Women in Prison
Our nation confines more people per capita than any other nation on the planet. What adjustment strategies work best for women who must endure years—or decades—in prison?
In today’s episode of the Earning Freedom podcast, I spoke with Dana Cheatum. Dana tells her story of growing up with numerous challenges. While still in her teens, she began abusing drugs. Her drug abuse led her into a vortex of crime. When she was 18, authorities arrested Dana for second-degree murder. After Dana’s conviction, a judge sentenced her to a term that could’ve kept her in prison for life.
Like many people in prison, Dana entered the system without a plan to emerge successfully. Instead, she focused on time inside. That meant she stopped thinking about the world beyond prison boundaries and focused her attention instead on the culture of confinement. Such a strategy resulted in her associating with other hardcore prisoners. She fought a great deal, she sold drugs, she received hundreds of disciplinary infractions and she lost years of her life to administrative segregation.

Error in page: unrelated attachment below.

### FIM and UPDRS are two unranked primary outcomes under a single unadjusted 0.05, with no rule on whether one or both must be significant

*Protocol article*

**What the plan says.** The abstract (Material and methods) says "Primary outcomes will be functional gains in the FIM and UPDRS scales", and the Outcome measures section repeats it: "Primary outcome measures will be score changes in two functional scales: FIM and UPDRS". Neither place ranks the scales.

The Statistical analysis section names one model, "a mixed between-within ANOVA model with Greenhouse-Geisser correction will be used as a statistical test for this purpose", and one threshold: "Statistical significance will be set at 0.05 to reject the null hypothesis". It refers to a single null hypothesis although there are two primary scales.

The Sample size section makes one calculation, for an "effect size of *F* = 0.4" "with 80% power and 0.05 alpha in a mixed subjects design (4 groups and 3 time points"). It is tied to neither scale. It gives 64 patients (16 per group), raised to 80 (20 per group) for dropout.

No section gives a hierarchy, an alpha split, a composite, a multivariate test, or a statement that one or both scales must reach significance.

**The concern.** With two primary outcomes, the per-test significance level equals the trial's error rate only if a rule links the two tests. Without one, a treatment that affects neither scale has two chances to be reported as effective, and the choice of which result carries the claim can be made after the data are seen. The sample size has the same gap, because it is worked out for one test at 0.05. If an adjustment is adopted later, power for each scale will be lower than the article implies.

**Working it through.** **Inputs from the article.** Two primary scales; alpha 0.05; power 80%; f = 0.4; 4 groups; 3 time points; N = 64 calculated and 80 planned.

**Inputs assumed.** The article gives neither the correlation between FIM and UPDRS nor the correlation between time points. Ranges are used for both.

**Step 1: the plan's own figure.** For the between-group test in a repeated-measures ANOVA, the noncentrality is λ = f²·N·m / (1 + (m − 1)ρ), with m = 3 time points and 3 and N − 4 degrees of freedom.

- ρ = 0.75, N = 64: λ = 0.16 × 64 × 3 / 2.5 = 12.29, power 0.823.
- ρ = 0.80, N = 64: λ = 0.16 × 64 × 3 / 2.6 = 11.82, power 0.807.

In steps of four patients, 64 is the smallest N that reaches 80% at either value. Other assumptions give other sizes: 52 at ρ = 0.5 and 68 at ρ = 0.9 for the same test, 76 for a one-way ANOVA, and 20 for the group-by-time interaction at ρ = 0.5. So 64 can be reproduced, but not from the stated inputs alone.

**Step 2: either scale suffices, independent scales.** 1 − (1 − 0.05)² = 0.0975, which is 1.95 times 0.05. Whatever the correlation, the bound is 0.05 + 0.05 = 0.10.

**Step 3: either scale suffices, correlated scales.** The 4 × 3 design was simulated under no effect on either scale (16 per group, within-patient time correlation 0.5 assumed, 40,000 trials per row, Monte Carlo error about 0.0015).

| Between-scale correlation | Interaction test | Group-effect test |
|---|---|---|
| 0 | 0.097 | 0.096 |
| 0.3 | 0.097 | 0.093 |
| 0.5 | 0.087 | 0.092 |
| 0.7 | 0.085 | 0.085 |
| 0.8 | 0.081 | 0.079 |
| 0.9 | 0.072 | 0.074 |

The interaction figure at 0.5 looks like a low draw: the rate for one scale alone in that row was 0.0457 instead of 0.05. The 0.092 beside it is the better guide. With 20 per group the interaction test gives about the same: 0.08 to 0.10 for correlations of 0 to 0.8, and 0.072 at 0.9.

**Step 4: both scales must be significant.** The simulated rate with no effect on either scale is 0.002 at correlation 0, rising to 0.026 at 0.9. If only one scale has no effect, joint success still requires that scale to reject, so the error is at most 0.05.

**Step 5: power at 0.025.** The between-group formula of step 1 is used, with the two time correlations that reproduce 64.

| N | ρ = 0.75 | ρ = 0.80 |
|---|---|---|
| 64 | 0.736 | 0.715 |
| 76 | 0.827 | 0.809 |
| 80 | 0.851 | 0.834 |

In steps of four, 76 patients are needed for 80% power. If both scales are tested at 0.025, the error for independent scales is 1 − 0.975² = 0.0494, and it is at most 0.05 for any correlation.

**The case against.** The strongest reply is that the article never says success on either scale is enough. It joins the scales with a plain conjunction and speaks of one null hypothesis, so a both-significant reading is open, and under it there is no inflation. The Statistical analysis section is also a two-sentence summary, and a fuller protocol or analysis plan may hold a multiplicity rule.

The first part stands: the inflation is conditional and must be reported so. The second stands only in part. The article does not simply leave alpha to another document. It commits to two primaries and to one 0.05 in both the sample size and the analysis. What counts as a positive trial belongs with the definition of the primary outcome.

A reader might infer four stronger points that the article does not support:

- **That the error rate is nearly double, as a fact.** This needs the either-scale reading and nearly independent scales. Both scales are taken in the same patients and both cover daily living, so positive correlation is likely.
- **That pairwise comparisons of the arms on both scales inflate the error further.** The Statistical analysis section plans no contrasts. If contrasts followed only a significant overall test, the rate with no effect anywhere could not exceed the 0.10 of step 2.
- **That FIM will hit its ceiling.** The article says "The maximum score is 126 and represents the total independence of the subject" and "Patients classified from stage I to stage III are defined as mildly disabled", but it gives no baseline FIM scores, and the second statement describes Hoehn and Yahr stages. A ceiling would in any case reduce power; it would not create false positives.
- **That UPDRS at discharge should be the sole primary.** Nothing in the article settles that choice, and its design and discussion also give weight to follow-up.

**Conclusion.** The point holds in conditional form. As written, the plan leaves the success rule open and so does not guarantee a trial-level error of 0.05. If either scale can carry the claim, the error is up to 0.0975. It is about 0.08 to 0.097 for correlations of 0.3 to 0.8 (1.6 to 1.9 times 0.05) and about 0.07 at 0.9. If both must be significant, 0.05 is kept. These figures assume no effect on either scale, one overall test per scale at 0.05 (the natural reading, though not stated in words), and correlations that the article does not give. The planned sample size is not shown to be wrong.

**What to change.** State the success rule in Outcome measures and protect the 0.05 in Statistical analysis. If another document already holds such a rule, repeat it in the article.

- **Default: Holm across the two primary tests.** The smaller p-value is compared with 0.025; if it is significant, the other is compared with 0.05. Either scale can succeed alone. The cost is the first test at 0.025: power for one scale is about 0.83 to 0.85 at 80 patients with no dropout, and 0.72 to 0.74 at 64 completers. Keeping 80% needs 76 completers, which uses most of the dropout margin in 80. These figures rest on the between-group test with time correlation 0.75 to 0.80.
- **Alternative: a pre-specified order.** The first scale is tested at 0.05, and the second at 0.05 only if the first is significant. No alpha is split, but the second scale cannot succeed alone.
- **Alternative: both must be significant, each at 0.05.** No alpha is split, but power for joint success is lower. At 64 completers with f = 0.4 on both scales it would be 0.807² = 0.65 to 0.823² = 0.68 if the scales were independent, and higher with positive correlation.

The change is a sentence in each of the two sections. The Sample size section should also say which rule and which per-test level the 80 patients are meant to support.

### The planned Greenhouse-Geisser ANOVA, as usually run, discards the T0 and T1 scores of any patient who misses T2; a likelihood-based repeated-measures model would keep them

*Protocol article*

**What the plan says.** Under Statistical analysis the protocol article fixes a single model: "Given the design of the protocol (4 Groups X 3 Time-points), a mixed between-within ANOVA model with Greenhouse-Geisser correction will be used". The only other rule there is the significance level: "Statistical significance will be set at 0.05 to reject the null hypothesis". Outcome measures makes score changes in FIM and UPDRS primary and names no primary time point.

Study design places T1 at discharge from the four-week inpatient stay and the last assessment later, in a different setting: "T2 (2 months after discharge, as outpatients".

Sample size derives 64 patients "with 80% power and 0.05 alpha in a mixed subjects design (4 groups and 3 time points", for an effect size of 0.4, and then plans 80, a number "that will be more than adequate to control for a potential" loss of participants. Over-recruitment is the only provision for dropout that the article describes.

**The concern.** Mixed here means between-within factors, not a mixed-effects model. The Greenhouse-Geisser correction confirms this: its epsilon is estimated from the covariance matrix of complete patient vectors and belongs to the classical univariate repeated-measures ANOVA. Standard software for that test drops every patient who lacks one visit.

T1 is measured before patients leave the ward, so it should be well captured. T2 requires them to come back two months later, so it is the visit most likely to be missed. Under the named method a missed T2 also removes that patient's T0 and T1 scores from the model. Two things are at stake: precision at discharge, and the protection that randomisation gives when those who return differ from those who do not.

While she passed through her first 16 years of imprisonment, Dana’s mother and her grandmother passed away. She received inspiration from a friend and made a decision to transform her life. For the first time, Dana began to reject the criminal lifestyle and those who belonged to it. Instead, she began working to educate herself. That change led to hear earning a college degree. She also earned credentials as a substance-abuse counselor, empowering herself by empowering others. Once Dana’s dream became bigger than her current reality, she found the strength to begin preparing for success. After 26 years of confinement, the parole board granted her release.
She now lives in Fresno and works fulltime as a substance abuse counselor. She dreams of providing programs to help other formerly incarcerated individuals so that they can transition into society successfully.
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